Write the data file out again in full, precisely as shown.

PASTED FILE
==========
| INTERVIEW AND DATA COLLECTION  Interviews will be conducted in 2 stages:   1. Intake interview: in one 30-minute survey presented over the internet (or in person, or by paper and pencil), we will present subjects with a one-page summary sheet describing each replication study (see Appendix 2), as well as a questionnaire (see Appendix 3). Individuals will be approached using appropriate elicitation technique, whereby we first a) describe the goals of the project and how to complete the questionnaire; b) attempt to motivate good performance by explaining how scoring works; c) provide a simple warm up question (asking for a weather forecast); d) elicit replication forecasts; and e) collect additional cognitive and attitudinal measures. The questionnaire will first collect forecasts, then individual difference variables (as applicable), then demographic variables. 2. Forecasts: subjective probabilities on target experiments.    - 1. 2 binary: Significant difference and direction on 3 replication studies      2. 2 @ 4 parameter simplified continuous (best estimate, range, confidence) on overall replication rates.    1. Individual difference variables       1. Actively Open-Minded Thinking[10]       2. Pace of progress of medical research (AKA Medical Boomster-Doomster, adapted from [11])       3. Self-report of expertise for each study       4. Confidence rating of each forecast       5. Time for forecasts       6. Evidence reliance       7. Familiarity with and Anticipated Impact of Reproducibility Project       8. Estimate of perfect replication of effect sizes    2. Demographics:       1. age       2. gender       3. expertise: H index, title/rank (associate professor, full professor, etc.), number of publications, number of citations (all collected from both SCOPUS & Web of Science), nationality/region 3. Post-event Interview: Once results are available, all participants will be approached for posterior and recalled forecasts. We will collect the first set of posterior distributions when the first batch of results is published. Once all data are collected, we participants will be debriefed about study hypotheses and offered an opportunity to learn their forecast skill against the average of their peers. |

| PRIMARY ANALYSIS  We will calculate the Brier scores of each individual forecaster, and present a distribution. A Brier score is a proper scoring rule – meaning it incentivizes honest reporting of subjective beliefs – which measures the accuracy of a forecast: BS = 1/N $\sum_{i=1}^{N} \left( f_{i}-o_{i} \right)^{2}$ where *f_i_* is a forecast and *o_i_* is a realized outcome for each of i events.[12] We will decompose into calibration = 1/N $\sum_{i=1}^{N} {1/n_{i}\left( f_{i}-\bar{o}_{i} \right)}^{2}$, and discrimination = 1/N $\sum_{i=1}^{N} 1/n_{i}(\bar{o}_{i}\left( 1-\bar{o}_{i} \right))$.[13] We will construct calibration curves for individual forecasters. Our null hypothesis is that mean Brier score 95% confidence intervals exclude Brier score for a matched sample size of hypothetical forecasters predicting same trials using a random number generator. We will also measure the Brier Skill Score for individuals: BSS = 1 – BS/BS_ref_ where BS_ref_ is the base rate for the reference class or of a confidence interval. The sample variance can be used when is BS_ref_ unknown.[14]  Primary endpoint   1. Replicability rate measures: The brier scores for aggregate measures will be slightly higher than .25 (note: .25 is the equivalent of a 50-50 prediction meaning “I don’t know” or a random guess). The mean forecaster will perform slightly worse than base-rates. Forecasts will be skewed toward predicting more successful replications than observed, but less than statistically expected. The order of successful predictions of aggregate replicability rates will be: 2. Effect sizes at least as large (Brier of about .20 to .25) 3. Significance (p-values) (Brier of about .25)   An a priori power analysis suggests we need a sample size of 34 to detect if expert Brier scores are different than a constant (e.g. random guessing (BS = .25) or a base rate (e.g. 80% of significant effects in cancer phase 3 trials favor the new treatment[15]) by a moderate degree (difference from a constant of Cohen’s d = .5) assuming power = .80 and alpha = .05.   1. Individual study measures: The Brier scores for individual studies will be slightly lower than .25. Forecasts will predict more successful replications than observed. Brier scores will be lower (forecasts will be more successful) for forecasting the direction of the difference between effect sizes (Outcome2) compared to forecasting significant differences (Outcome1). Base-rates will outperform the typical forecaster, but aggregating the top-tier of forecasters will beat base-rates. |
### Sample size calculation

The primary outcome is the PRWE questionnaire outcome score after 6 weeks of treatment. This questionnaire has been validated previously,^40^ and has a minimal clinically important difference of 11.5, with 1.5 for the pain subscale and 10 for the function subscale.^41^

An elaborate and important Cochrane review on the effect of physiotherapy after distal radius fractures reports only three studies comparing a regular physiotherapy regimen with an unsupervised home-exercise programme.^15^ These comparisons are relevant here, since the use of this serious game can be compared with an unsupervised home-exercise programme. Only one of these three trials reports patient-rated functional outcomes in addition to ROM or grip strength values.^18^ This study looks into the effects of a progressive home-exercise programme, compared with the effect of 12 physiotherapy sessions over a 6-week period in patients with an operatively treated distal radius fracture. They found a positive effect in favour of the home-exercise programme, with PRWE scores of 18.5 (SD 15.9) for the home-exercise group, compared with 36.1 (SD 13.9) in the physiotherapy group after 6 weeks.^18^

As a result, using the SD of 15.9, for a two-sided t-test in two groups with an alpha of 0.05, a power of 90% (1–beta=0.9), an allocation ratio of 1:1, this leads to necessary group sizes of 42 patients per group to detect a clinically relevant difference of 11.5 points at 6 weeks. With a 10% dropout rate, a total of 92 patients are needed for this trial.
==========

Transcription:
| INTERVIEW AND DATA COLLECTION  Interviews will be conducted in 2 stages:   1. Intake interview: in one 30-minute survey presented over the internet (or in person, or by paper and pencil), we will present subjects with a one-page summary sheet describing each replication study (see Appendix 2), as well as a questionnaire (see Appendix 3). Individuals will be approached using appropriate elicitation technique, whereby we first a) describe the goals of the project and how to complete the questionnaire; b) attempt to motivate good performance by explaining how scoring works; c) provide a simple warm up question (asking for a weather forecast); d) elicit replication forecasts; and e) collect additional cognitive and attitudinal measures. The questionnaire will first collect forecasts, then individual difference variables (as applicable), then demographic variables. 2. Forecasts: subjective probabilities on target experiments.    - 1. 2 binary: Significant difference and direction on 3 replication studies      2. 2 @ 4 parameter simplified continuous (best estimate, range, confidence) on overall replication rates.    1. Individual difference variables       1. Actively Open-Minded Thinking[10]       2. Pace of progress of medical research (AKA Medical Boomster-Doomster, adapted from [11])       3. Self-report of expertise for each study       4. Confidence rating of each forecast       5. Time for forecasts       6. Evidence reliance       7. Familiarity with and Anticipated Impact of Reproducibility Project       8. Estimate of perfect replication of effect sizes    2. Demographics:       1. age       2. gender       3. expertise: H index, title/rank (associate professor, full professor, etc.), number of publications, number of citations (all collected from both SCOPUS & Web of Science), nationality/region 3. Post-event Interview: Once results are available, all participants will be approached for posterior and recalled forecasts. We will collect the first set of posterior distributions when the first batch of results is published. Once all data are collected, we participants will be debriefed about study hypotheses and offered an opportunity to learn their forecast skill against the average of their peers. |

| PRIMARY ANALYSIS  We will calculate the Brier scores of each individual forecaster, and present a distribution. A Brier score is a proper scoring rule – meaning it incentivizes honest reporting of subjective beliefs – which measures the accuracy of a forecast: BS = 1/N $\sum_{i=1}^{N} \left( f_{i}-o_{i} \right)^{2}$ where *f_i_* is a forecast and *o_i_* is a realized outcome for each of i events.[12] We will decompose into calibration = 1/N $\sum_{i=1}^{N} {1/n_{i}\left( f_{i}-\bar{o}_{i} \right)}^{2}$, and discrimination = 1/N $\sum_{i=1}^{N} 1/n_{i}(\bar{o}_{i}\left( 1-\bar{o}_{i} \right))$.[13] We will construct calibration curves for individual forecasters. Our null hypothesis is that mean Brier score 95% confidence intervals exclude Brier score for a matched sample size of hypothetical forecasters predicting same trials using a random number generator. We will also measure the Brier Skill Score for individuals: BSS = 1 – BS/BS_ref_ where BS_ref_ is the base rate for the reference class or of a confidence interval. The sample variance can be used when is BS_ref_ unknown.[14]  Primary endpoint   1. Replicability rate measures: The brier scores for aggregate measures will be slightly higher than .25 (note: .25 is the equivalent of a 50-50 prediction meaning “I don’t know” or a random guess). The mean forecaster will perform slightly worse than base-rates. Forecasts will be skewed toward predicting more successful replications than observed, but less than statistically expected. The order of successful predictions of aggregate replicability rates will be: 2. Effect sizes at least as large (Brier of about .20 to .25) 3. Significance (p-values) (Brier of about .25)   An a priori power analysis suggests we need a sample size of 34 to detect if expert Brier scores are different than a constant (e.g. random guessing (BS = .25) or a base rate (e.g. 80% of significant effects in cancer phase 3 trials favor the new treatment[15]) by a moderate degree (difference from a constant of Cohen’s d = .5) assuming power = .80 and alpha = .05.   1. Individual study measures: The Brier scores for individual studies will be slightly lower than .25. Forecasts will predict more successful replications than observed. Brier scores will be lower (forecasts will be more successful) for forecasting the direction of the difference between effect sizes (Outcome2) compared to forecasting significant differences (Outcome1). Base-rates will outperform the typical forecaster, but aggregating the top-tier of forecasters will beat base-rates. |
### Sample size calculation

The primary outcome is the PRWE questionnaire outcome score after 6 weeks of treatment. This questionnaire has been validated previously,^40^ and has a minimal clinically important difference of 11.5, with 1.5 for the pain subscale and 10 for the function subscale.^41^

An elaborate and important Cochrane review on the effect of physiotherapy after distal radius fractures reports only three studies comparing a regular physiotherapy regimen with an unsupervised home-exercise programme.^15^ These comparisons are relevant here, since the use of this serious game can be compared with an unsupervised home-exercise programme. Only one of these three trials reports patient-rated functional outcomes in addition to ROM or grip strength values.^18^ This study looks into the effects of a progressive home-exercise programme, compared with the effect of 12 physiotherapy sessions over a 6-week period in patients with an operatively treated distal radius fracture. They found a positive effect in favour of the home-exercise programme, with PRWE scores of 18.5 (SD 15.9) for the home-exercise group, compared with 36.1 (SD 13.9) in the physiotherapy group after 6 weeks.^18^

As a result, using the SD of 15.9, for a two-sided t-test in two groups with an alpha of 0.05, a power of 90% (1–beta=0.9), an allocation ratio of 1:1, this leads to necessary group sizes of 42 patients per group to detect a clinically relevant difference of 11.5 points at 6 weeks. With a 10% dropout rate, a total of 92 patients are needed for this trial.